05 July 2018

The Background

Recent cases on Inheritance Tax relief on holiday cottage businesses will have left many owners concerned that the chance of securing Business Property Relief (BPR) on such a business is very slim unless an unfeasible number of additional services are also offered.

First came the case of Pawson, which involved only a few additional services. To many practitioners, it was no surprise that this case was lost. The next case was Green followed then by Ross, each showing a higher level of additional services than the case that came before.

In the last case Ross, there were eight Cornish holiday cottages and two flats, with significant additional services including an on-site handyman. That the taxpayer lost left some advisors wondering whether Inheritance Tax relief could ever be available on holiday cottage business.

The HMRC challenge

Perhaps emboldened by their victories, HMRC challenged a claim by the executors of a Mrs Graham to BPR on a holiday complex on the Isles of Scilly. There were four flats or cottages, together with a couple of guest bedrooms that were occasionally used for B&B accommodation. Critically, there was a long list of services such as swimming pool, sauna, BBQ, games area, laundry, a golf buggy available for hire, a welcome pack, an exceptional garden, and extensive help and guidance from the deceased’s daughter to assist people through their stays.

Mrs Graham had previously run the business as a hotel and there was some discussion in the case about the differences between the business as it was operated by Mrs Graham before her death, and that of a country house hotel (where BPR would without question be available). HMRC accepted that the main difference was that there were fewer guests and meals were not provided.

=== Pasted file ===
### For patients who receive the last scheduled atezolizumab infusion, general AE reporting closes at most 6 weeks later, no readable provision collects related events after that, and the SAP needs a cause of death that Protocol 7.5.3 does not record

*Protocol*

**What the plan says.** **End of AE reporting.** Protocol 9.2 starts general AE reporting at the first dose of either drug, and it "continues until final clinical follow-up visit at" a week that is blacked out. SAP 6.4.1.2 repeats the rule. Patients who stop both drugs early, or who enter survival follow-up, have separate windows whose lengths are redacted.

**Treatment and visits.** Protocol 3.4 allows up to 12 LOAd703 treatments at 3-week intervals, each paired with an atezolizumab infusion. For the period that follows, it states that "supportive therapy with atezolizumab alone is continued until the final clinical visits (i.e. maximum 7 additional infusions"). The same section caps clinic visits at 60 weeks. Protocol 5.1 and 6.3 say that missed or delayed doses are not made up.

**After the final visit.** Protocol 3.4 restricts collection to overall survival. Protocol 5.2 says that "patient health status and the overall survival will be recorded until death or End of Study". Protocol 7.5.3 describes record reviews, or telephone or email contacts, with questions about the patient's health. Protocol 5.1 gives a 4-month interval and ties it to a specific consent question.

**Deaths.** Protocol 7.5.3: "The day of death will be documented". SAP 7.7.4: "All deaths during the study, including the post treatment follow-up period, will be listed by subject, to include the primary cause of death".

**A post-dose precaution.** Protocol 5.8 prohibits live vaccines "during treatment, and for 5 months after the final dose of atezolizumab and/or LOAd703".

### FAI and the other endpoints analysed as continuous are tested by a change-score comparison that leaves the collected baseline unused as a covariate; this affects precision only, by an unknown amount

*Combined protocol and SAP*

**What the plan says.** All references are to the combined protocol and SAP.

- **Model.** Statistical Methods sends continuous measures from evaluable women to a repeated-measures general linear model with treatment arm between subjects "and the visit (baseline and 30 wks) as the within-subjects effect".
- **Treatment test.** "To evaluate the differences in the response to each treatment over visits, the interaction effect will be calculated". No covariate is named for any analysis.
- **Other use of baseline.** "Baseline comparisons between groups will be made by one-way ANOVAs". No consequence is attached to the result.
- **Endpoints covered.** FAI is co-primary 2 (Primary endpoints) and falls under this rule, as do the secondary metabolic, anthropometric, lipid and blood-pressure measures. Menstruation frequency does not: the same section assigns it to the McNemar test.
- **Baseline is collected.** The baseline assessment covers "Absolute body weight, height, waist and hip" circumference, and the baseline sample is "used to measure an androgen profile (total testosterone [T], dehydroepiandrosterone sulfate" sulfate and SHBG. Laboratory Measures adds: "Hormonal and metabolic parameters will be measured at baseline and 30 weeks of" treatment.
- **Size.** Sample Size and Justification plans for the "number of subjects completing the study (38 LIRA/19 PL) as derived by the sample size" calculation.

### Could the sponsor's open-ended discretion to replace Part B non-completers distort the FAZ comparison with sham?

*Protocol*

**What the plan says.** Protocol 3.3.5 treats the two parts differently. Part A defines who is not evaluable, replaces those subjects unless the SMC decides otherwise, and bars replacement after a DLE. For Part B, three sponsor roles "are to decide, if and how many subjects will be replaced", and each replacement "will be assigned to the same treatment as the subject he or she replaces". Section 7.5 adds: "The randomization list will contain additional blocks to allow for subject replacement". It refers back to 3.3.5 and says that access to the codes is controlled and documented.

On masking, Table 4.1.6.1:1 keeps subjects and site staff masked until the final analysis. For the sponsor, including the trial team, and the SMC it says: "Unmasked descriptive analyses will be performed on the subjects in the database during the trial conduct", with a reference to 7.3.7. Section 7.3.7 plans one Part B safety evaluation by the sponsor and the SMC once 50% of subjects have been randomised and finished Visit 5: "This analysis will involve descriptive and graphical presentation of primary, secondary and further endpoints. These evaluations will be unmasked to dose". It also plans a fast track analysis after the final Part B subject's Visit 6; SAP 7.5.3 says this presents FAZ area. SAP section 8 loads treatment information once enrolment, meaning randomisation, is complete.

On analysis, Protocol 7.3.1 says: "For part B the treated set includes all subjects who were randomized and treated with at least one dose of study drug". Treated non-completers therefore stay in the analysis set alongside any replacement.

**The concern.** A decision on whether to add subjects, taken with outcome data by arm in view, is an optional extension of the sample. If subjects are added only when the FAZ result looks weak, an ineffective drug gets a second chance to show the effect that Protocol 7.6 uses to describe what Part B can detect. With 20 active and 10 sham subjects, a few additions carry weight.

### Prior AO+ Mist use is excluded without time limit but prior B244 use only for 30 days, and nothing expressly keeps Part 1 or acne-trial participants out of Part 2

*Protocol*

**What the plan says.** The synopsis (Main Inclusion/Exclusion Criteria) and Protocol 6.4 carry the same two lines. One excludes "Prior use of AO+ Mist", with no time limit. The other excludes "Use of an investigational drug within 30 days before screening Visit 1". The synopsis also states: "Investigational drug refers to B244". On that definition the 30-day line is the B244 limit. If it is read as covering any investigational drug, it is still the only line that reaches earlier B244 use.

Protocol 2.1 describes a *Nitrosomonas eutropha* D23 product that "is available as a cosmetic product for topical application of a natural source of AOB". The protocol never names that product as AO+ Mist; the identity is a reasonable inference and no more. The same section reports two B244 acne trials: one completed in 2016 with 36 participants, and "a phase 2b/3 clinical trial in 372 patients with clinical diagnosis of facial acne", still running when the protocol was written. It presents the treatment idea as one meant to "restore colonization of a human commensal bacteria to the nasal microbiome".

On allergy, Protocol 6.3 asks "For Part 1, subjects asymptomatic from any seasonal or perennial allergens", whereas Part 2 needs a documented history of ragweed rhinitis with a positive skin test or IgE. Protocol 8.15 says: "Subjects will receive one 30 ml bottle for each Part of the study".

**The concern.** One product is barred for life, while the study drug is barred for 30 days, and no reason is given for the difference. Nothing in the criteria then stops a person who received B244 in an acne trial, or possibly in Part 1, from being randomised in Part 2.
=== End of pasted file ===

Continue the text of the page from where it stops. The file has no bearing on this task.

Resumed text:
The judge then listed those services provided by Mrs Graham which were in common with a hotel, those which were offered in addition to that normally provided at a hotel (eg bike and buggy hire, sauna, games and a large garden) and those which were not included but would normally be found at a hotel (such as the daily making of beds and cleaning and tidying, and room service and meals). His careful conclusion was that although the similarities and differences did not point to a clear conclusion that the business lay at the hotel end of the spectrum (in other words clearly eligible for BPR), neither did they point in the other direction.

He also carried out an appraisal of how much time was spent by Mrs Graham's daughter, and other staff, on the basic maintenance and management of the property/lettings (in other words work on the property investment activity) and the time spent in providing additional services. He concluded that the additional services side predominated (but only by a small margin).

The judge was careful not to take any single factor as determinative of whether relief was available, but looking at everything in the round, he concluded that this was an exceptional case which ‘just falls on the non-mainly investment side of the line’. The services provided more than balanced the mere provision of a place to stay. He suggested that an intelligent businessman would view it more like a family run hotel than a second home let out in the holidays.

What does this mean?

So finally, we have a case which stems the tide of taxpayers losing claims to BPR on holiday cottage businesses. But how much comfort can be found in the case? As the judge observed, the case was exceptional. As well as the additional services, there was a high level of personal care, which distinguished it from other ‘normal’ actively managed holiday letting businesses. Perhaps most encouraging for taxpayers is that the case wasn't lost; had it been, it would be difficult to see how any operators of holiday cottages could ever have any confidence of securing BPR.

If HMRC do not successfully appeal the case, then holiday cottage business owners now have a case demonstrating the very high level of additional services and personal care required to give some prospect of BPR. How many businesses can reach that level is an open question.

How can Burges Salmon help?

For more information on this, please contact Tom Hewitt.

Key contact

Tom Hewitt

Tom Hewitt Partner

  • Private Wealth
  • Head of Estates and Land
  • Head of Food and Farming

Subscribe to news and insight

Burges Salmon careers

We work hard to make sure Burges Salmon is a great place to work.
Find out more